22 9. F No, as it happens, it is often very difficult to tell if someone has had this procedure, except when certain brain functions are tested in the laboratory. Split-brain patients can, and do, lead relatively normal lives. 10. F Granted, as I said above, there are very few differences between the brains of females and males, but to claim that there are NO structural differences is silly.
23 Experiencing Psychology How Fast Do Neural Impulses Travel? As neural impulses speed from one part of your body to another, they travel at incredibly high rates of speed. You step on a tack, and the experience of pain is nearly immediate. Can you measure the speed of impulse transmission without the use of sophisticated equipment? Yes, you can, with the help of a few friends, if you don t mind being a little imprecise. Ask ten people to stand next to each other with their eyes closed and holding hands. At your signal, the first person is to squeeze the hand of the next person who will, in turn, squeeze the hand of the next person, and so on, until the last person s hand is squeezed and signals so by raising his or her free hand. As you give the signal to begin, you start a stopwatch and stop it when that last person signals that he or she has received a squeeze. Repeat the procedure until the time becomes reasonably stable. Divide that time by 10. Now have the people in the same group put their left hands on the right shoulders of the person standing next to them. At your signal, the first person squeezes the shoulder of whomever is standing to the left. The second person then squeezes the should of the person to his or her left and so on, until the last person signals being squeezed. Again, repeat the procedure until the time interval stabilizes, and again divide by 10. Although it is a crude measure, the difference between the two time intervals, once each has been divided by 10, represents the time it takes for the neural impulses to travel between the hands and the shoulders of your volunteers. If you get an average of the length of their arms, you could convert your measurements into inches per second. [This project is adapted from: Rozin, P. & Jonides, J. (1977). Mass reaction time: Measurement of the speed of the nerve impulse and the duration of mental processes in class. Teaching of Psychology, 4, ]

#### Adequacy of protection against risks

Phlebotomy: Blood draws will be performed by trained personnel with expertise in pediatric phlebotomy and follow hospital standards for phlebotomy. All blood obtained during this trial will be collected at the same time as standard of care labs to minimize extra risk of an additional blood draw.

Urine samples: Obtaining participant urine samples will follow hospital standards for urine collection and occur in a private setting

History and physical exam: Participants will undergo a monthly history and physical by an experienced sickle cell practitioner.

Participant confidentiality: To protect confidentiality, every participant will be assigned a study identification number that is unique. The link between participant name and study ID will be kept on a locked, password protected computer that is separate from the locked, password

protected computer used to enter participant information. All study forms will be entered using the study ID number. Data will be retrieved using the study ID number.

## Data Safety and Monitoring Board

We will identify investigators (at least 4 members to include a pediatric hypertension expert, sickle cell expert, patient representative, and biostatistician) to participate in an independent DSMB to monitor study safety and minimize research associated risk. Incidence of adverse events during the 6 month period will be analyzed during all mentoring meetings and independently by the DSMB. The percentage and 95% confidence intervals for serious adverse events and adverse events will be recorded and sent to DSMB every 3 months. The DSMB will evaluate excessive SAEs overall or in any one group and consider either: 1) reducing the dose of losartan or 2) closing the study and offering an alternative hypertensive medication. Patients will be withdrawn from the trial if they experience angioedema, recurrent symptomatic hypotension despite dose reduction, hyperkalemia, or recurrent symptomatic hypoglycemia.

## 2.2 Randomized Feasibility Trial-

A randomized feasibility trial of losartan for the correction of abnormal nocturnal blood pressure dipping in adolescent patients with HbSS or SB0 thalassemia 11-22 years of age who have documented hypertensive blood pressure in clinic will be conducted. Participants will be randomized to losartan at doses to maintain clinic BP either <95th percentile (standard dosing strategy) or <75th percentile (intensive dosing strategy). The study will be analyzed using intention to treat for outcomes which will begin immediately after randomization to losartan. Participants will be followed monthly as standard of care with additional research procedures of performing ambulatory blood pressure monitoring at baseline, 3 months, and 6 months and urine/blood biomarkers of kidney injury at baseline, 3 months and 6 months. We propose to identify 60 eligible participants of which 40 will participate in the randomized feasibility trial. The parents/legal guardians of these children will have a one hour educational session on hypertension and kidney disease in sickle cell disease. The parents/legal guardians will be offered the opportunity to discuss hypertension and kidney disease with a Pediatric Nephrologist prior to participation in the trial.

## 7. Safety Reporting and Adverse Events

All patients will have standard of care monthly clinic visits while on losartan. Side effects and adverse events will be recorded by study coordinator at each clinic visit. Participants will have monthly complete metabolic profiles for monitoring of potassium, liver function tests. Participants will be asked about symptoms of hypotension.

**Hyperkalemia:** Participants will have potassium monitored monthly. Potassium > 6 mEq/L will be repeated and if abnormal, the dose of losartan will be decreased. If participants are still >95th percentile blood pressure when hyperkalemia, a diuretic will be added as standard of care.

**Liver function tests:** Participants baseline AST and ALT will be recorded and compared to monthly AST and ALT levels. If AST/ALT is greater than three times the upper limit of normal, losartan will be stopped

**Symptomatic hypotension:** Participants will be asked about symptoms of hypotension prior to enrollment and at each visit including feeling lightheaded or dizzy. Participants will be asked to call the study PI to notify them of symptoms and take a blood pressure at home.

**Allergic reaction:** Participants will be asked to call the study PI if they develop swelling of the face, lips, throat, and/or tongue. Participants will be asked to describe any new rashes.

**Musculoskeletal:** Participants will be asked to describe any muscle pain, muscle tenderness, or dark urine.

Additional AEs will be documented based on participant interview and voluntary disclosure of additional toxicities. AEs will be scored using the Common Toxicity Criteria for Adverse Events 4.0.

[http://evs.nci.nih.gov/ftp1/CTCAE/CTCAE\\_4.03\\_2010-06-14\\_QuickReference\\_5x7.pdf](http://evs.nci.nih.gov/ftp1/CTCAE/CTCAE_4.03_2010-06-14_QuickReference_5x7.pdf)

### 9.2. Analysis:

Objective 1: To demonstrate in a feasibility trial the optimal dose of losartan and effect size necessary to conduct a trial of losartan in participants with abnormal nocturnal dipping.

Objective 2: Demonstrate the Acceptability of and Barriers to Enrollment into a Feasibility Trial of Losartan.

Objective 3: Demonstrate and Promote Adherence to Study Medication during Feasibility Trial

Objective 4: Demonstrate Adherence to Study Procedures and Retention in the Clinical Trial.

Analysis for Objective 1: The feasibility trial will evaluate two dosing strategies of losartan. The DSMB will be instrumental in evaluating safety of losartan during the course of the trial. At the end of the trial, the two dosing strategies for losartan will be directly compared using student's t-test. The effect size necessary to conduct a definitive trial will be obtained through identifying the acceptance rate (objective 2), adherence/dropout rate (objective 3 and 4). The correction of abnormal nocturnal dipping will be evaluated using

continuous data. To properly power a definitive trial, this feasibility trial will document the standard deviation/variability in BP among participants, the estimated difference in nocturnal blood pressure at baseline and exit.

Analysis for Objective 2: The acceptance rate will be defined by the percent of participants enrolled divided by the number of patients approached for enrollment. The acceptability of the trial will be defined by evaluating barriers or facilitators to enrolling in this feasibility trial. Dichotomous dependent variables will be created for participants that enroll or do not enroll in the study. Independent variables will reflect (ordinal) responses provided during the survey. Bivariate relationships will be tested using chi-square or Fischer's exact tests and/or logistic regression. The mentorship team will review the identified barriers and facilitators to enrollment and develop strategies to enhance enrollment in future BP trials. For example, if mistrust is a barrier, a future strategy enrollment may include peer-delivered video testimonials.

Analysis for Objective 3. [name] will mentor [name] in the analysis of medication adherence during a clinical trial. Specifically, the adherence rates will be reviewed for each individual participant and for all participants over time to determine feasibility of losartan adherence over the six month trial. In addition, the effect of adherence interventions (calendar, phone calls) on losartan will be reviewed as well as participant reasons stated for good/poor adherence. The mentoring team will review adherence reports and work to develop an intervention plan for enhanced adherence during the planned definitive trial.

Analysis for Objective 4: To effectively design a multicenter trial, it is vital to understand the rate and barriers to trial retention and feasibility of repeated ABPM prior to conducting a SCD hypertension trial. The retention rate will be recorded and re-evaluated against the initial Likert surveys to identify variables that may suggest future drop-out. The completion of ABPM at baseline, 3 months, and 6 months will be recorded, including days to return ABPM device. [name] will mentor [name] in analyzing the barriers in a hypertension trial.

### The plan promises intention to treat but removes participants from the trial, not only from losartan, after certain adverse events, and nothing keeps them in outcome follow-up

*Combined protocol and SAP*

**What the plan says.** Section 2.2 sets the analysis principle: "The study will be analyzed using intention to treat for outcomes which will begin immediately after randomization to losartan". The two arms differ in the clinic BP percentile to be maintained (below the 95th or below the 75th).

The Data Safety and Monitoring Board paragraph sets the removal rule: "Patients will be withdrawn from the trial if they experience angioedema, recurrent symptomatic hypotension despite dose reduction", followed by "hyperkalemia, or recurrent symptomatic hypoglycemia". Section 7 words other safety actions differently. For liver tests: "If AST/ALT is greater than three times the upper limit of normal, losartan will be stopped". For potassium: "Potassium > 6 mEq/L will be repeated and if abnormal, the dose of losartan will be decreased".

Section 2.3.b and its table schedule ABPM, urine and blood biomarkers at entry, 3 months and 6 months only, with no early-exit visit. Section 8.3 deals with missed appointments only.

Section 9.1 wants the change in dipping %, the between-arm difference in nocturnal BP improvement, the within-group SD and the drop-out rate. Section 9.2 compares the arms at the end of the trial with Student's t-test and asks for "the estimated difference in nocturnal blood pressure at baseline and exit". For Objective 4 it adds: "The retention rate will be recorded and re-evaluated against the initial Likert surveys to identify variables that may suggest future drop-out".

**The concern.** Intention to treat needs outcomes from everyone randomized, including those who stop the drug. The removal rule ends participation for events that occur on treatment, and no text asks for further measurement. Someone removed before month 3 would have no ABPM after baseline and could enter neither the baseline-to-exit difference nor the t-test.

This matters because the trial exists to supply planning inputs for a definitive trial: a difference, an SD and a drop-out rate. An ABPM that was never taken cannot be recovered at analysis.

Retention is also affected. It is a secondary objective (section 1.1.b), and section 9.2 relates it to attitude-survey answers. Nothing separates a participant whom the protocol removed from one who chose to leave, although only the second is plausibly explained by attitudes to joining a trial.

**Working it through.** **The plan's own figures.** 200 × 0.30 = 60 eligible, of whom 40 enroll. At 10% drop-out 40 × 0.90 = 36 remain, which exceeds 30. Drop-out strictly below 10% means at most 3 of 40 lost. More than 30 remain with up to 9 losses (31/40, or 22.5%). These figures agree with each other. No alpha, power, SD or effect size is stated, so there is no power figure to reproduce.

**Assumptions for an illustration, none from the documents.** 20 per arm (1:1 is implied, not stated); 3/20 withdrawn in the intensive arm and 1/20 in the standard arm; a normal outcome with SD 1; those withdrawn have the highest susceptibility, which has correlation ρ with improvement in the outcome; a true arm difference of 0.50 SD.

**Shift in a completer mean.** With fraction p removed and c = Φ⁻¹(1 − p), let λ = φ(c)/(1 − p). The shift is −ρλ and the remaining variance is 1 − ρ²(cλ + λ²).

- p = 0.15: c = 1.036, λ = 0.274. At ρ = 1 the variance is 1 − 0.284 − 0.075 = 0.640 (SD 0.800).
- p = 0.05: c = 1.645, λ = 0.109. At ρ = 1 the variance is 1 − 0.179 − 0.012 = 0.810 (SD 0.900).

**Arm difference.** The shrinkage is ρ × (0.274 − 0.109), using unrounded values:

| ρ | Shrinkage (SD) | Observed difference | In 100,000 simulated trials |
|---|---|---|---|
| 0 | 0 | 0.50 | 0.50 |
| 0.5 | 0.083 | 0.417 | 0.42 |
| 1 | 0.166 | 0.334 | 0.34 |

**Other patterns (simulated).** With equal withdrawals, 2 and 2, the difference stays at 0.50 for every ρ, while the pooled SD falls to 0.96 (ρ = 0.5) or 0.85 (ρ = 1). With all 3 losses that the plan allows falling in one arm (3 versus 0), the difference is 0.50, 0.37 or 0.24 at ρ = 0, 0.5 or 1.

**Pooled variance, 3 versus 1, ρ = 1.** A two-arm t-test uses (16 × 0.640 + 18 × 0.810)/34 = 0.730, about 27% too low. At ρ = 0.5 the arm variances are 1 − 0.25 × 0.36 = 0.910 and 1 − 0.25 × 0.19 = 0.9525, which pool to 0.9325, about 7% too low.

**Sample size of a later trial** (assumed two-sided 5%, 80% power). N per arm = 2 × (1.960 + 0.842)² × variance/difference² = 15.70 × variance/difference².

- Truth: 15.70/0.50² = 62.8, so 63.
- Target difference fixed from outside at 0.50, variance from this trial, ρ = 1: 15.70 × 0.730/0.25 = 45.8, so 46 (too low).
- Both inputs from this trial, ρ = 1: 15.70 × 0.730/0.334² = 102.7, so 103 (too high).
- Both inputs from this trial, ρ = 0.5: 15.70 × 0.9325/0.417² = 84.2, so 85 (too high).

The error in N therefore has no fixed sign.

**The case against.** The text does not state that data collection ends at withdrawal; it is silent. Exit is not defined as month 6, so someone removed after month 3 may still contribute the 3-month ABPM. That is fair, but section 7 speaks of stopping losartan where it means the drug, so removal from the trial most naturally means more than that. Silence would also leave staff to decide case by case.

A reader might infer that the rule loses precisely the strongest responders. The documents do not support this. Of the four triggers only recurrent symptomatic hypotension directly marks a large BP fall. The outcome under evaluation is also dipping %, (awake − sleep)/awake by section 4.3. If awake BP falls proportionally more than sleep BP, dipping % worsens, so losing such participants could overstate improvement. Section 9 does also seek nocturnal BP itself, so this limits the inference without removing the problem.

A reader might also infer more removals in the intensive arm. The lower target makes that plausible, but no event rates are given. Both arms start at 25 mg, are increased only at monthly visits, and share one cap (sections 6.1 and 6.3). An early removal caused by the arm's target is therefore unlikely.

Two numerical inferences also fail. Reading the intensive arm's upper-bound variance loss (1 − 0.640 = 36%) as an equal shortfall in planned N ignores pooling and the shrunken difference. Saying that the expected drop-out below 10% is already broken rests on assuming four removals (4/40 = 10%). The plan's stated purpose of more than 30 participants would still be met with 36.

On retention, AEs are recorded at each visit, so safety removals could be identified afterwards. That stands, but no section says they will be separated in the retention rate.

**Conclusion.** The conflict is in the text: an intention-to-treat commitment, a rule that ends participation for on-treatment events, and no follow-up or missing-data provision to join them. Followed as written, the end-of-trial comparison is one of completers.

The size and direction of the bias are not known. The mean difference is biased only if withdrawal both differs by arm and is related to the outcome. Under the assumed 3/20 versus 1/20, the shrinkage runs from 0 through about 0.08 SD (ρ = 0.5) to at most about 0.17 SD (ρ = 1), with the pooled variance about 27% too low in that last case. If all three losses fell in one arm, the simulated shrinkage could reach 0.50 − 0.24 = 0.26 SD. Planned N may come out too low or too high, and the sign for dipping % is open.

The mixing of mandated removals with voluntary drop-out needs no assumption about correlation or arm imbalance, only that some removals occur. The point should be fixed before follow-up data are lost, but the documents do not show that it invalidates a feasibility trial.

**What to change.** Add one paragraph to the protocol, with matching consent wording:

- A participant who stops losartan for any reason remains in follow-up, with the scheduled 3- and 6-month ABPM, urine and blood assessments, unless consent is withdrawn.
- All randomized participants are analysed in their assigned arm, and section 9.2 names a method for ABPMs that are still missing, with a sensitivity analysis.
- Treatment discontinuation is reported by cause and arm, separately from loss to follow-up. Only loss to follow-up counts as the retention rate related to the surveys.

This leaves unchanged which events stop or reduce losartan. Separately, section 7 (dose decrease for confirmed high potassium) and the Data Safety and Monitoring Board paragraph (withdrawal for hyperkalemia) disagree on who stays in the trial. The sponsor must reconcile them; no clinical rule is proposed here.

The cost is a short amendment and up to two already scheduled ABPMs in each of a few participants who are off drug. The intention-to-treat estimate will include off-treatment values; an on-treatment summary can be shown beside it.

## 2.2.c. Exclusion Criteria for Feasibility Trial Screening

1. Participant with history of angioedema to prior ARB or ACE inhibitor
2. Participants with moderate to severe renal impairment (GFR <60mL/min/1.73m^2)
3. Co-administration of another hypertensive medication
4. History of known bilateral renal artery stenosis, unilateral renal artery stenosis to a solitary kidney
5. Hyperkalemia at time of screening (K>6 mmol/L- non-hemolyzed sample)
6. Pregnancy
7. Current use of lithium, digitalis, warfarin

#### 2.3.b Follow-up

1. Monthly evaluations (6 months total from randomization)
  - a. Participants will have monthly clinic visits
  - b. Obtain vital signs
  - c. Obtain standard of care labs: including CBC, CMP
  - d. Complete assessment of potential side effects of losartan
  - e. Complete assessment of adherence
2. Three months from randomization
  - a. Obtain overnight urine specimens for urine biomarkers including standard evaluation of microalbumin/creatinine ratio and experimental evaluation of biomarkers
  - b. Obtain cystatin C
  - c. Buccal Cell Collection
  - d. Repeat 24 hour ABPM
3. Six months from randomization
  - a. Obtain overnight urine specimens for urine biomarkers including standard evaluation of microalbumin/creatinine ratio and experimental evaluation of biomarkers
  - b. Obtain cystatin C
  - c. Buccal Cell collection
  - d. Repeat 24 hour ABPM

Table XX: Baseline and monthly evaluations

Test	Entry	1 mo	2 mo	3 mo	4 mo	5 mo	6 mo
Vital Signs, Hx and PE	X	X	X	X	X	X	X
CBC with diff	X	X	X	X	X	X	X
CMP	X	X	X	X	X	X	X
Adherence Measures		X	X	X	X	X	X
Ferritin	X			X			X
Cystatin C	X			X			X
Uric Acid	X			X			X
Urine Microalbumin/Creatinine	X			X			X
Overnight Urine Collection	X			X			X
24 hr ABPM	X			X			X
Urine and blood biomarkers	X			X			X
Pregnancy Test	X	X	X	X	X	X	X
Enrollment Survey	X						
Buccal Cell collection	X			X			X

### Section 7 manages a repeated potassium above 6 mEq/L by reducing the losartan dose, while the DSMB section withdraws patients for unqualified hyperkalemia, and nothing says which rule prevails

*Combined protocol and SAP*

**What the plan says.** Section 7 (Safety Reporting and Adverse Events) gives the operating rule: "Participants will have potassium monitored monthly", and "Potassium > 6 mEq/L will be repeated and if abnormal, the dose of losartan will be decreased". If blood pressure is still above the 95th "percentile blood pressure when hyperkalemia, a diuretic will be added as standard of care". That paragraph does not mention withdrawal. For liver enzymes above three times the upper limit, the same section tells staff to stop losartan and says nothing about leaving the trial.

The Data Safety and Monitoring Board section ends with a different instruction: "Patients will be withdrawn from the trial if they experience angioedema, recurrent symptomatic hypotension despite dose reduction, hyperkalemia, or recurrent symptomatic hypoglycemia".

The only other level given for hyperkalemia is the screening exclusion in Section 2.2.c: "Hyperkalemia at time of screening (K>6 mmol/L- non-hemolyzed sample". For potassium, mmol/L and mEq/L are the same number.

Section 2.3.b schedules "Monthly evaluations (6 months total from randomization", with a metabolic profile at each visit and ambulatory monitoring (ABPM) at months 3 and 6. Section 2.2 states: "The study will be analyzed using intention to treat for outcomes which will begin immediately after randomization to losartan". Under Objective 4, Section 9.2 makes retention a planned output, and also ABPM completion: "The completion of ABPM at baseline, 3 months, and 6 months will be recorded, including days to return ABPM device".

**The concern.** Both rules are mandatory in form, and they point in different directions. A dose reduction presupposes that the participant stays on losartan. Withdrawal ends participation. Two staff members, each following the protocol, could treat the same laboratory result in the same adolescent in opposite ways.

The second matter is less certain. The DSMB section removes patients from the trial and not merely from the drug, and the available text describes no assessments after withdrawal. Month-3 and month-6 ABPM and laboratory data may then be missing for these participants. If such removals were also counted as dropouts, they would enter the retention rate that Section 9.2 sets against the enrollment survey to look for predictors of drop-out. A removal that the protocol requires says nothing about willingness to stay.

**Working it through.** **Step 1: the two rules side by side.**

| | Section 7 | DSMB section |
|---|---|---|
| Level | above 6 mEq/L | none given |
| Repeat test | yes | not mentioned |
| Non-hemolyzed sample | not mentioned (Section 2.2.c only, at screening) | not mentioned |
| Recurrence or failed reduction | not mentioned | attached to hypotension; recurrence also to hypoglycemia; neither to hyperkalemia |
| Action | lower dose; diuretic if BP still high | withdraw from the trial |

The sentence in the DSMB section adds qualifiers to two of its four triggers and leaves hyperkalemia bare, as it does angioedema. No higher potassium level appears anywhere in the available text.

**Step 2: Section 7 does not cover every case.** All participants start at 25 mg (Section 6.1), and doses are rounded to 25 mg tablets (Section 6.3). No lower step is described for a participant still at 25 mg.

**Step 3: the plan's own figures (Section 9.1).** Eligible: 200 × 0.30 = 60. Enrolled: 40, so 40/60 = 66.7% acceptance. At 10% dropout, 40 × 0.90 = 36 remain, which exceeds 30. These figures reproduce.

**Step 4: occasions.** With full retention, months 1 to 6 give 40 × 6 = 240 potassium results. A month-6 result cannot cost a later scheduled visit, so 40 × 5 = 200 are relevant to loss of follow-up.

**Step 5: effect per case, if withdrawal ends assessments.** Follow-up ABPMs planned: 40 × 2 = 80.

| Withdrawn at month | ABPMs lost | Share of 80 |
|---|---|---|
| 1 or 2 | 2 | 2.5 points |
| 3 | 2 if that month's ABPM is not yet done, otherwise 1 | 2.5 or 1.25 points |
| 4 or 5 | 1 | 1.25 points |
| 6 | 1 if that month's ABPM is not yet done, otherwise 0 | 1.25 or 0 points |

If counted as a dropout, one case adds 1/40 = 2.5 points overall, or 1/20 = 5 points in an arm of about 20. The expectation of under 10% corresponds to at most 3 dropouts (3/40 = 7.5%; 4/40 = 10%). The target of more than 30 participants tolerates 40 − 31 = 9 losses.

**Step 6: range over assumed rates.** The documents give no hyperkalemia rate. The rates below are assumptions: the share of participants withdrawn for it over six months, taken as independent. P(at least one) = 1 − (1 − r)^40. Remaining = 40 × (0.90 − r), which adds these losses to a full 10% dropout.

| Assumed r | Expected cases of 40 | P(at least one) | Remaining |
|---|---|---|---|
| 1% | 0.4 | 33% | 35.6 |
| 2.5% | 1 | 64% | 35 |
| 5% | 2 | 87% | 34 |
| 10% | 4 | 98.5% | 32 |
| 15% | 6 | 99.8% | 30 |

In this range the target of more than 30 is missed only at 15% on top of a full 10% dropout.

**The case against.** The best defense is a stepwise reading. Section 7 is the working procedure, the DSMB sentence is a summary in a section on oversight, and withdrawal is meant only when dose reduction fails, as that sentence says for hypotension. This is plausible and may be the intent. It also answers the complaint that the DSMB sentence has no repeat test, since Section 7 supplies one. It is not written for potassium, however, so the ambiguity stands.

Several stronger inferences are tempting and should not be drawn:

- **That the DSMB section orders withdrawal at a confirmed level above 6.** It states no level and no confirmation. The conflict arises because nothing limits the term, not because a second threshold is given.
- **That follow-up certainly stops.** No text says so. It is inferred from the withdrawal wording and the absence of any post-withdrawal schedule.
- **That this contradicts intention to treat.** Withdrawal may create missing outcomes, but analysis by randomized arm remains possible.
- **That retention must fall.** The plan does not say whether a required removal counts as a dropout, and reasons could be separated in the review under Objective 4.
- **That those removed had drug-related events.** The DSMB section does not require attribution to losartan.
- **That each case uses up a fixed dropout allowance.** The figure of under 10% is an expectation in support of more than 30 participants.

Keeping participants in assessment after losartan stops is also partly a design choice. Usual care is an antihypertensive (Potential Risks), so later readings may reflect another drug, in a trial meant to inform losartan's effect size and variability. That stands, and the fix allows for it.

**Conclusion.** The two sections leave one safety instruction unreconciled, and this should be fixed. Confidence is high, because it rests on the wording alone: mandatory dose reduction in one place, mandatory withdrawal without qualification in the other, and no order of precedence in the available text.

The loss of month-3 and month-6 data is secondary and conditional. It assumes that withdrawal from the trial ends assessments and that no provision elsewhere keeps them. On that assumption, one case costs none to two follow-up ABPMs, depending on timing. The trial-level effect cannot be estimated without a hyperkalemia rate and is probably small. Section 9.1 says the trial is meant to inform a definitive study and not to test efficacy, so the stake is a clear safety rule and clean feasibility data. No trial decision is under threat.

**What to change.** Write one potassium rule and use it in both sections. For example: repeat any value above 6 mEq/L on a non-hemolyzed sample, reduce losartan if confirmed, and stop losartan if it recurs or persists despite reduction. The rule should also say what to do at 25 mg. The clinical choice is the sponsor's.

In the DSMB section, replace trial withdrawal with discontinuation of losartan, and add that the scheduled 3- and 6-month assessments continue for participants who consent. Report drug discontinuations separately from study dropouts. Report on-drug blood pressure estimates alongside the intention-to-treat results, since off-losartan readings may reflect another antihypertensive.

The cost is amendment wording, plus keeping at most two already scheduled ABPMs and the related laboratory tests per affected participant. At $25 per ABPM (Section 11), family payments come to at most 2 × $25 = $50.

24 Psychology on the Internet 1. NEURONS: THE BUILDING BLOCK OF THE NERVOUS SYSTEM When one considers the complexity of the simple nerve cell, it is no wonder that a full understanding of how the human brain functions remains beyond the grasp of contemporary science. After all, there may be 100 billion neurons in the human brain. And as we learn in Chapter Two, although the neuron is but a single cell, it is in no way to be considered simple. As you might imagine, many of the Internet websites that can help us appreciate the neuron are from disciplines other than psychology. Many such websites are simply beyond the level of a beginning psychology class. I have tried to choose a few that are instructive, not overwhelming. Indeed, I have included a few specifically designed for kids and one designed for beginning neuroscientists. All of them involve colorful illustrations, simple explanations, and even an occasional animation. (a website called Neuroscience for Kids, maintained by Eric H. Chudler, PhD, of the University of Washington in Seattle.) 2. FROM ONE NEURON TO ANOTHER: THE SYNAPSE The sites listed above focus largely on the structures of neurons and, in general terms, how they function. The activity of just one neuron is exciting enough, but nothing much really happens in the nervous system unless neurons can communicate with each other. That communication takes place at the synapse, and the process is most dynamic indeed. The following websites deal with synaptic activity and the neurotransmitters that make it all happen. (More of Neuroscience for Kids with links to others, including a summary from the Society of Neuroscience, How do nerve cells communicate? )